PRINCE ALBERT: Well, no one can act alone. It's only by coming all together and to pool different expertise and different means and different energies that we can help find the right solutions, not only for climate change but for all the problems that affect our environment, be it on land or at sea. And so we would not have been able to do and to carry out these 700-plus projects if we hadn't partnered with some organizations and stakeholders that had an experience in these areas.

And we were the newcomers. We had a pretty good idea of what we wanted to do in terms of conservation but also in terms of promotion of alternative energies, the need for more protected areas and the importance of water issues, but we needed to have someone that knew the areas that we were trying to deal with, that had relays on the ground, and that could really help point us in the right direction.

So I cannot stress the importance of these partnerships, and to create sort of a community of well thinkers and people who want to put their energy and their time into these absolutely paramount issues for not only the improvement of all ecosystems, be they at sea or on land, but for our own survival, ultimately, on this planet.

MS. STEAD SELLERS: On that note of survival, I'd love it if you could explain, Your Highness, the importance of preserving the oceans and why that is critical for combatting climate change.

PRINCE ALBERT: Absolutely. You know, for such a long time the oceans have kind of remained outside the scope of climate issues, and today everyone agrees that the ocean is absolutely key in the role that it plays, not only for mitigation but for the absorption of greenhouse gas emissions, and so thus combatting climate change. So I think the great news that came out of two years ago was the IPCC special report on the oceans and the cryosphere, so the oceans and all the colder places on our planet, and it gave really precious insights into the interactions between oceans and the planet.

So we really talk about the global ocean but very few people talk about the different oceans of the world. It's one global ocean because we're all connected by this ocean. All the oceans are connected, so it's one global ocean. So you know that it captures 30 percent of human-generated greenhouse gas emissions, and so it has reduced the excess heat also that is resulting from this greenhouse gas effect by some 90 percent since 1970.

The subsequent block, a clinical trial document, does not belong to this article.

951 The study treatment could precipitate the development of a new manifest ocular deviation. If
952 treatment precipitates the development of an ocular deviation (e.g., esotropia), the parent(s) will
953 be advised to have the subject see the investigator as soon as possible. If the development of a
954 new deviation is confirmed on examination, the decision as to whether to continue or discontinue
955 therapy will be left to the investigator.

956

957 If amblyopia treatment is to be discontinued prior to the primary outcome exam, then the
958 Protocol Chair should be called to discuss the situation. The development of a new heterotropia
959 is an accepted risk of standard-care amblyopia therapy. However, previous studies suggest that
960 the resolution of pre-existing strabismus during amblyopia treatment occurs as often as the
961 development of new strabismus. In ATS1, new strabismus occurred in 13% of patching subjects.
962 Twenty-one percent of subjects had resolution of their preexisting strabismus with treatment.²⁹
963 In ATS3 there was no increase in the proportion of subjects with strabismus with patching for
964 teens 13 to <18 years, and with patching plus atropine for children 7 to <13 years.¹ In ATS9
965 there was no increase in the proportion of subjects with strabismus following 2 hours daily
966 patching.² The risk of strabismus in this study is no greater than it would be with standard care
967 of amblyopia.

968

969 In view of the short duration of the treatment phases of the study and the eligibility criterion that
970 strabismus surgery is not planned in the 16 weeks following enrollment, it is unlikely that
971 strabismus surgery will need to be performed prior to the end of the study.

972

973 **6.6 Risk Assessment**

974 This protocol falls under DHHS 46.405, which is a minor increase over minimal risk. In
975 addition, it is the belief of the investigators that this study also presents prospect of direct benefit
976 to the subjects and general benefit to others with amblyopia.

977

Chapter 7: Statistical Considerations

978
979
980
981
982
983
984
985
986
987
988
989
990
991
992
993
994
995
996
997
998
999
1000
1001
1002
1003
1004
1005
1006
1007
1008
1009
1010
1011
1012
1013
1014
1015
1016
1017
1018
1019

So that, and if you have the knowledge that almost half of the oxygen that we breathe every day, or every second, is generated by the ocean, I think these elements alone should be reason enough for us to have to fight for the ocean and to make it an important point on the international agenda.

So I think thanks to the IPCC's report, thanks to different partners that have pushed ocean issues to the forefront of international talks and different international gatherings, and the U.S. was very instrumental in pushing the ocean forward, thanks to Secretary Kerry, in his time, I think we were able to mobilize a lot more energies around oceans and make the global ocean issue a very important point on not only climate negotiations but international fora, in general. So I'm very happy that I was able, and my foundation was able, to be a voice in that debate.

MS. STEAD SELLERS: I think one of the things that people do recognize in terms of the oceans and the importance of the oceans is the way we've polluted them through plastics. How have we been responding? Is there progress, that you're aware of, in combatting this kind of plastic pollution in the oceans?

PRINCE ALBERT: I would say when you mention pollution, plastics is a huge problem and one that has received a lot of attention recently. But let's not forget all the different contaminants that are in the oceans and all the heavy metals that are also in the ocean. And we can only fight one fight at a time, but that is also a very severe problem, and we will have to tackle that as well very soon. Some already are tackling that.

But I think, you know, with 8 to 10 million tons of plastic going into the world ocean every year, this simply cannot continue like this, because it is rendering our different ecosystems in our world ocean very unhealthy and do not render the services that they can delivered to us. And it is also contaminating the food chain and the very food from the sea that we consume.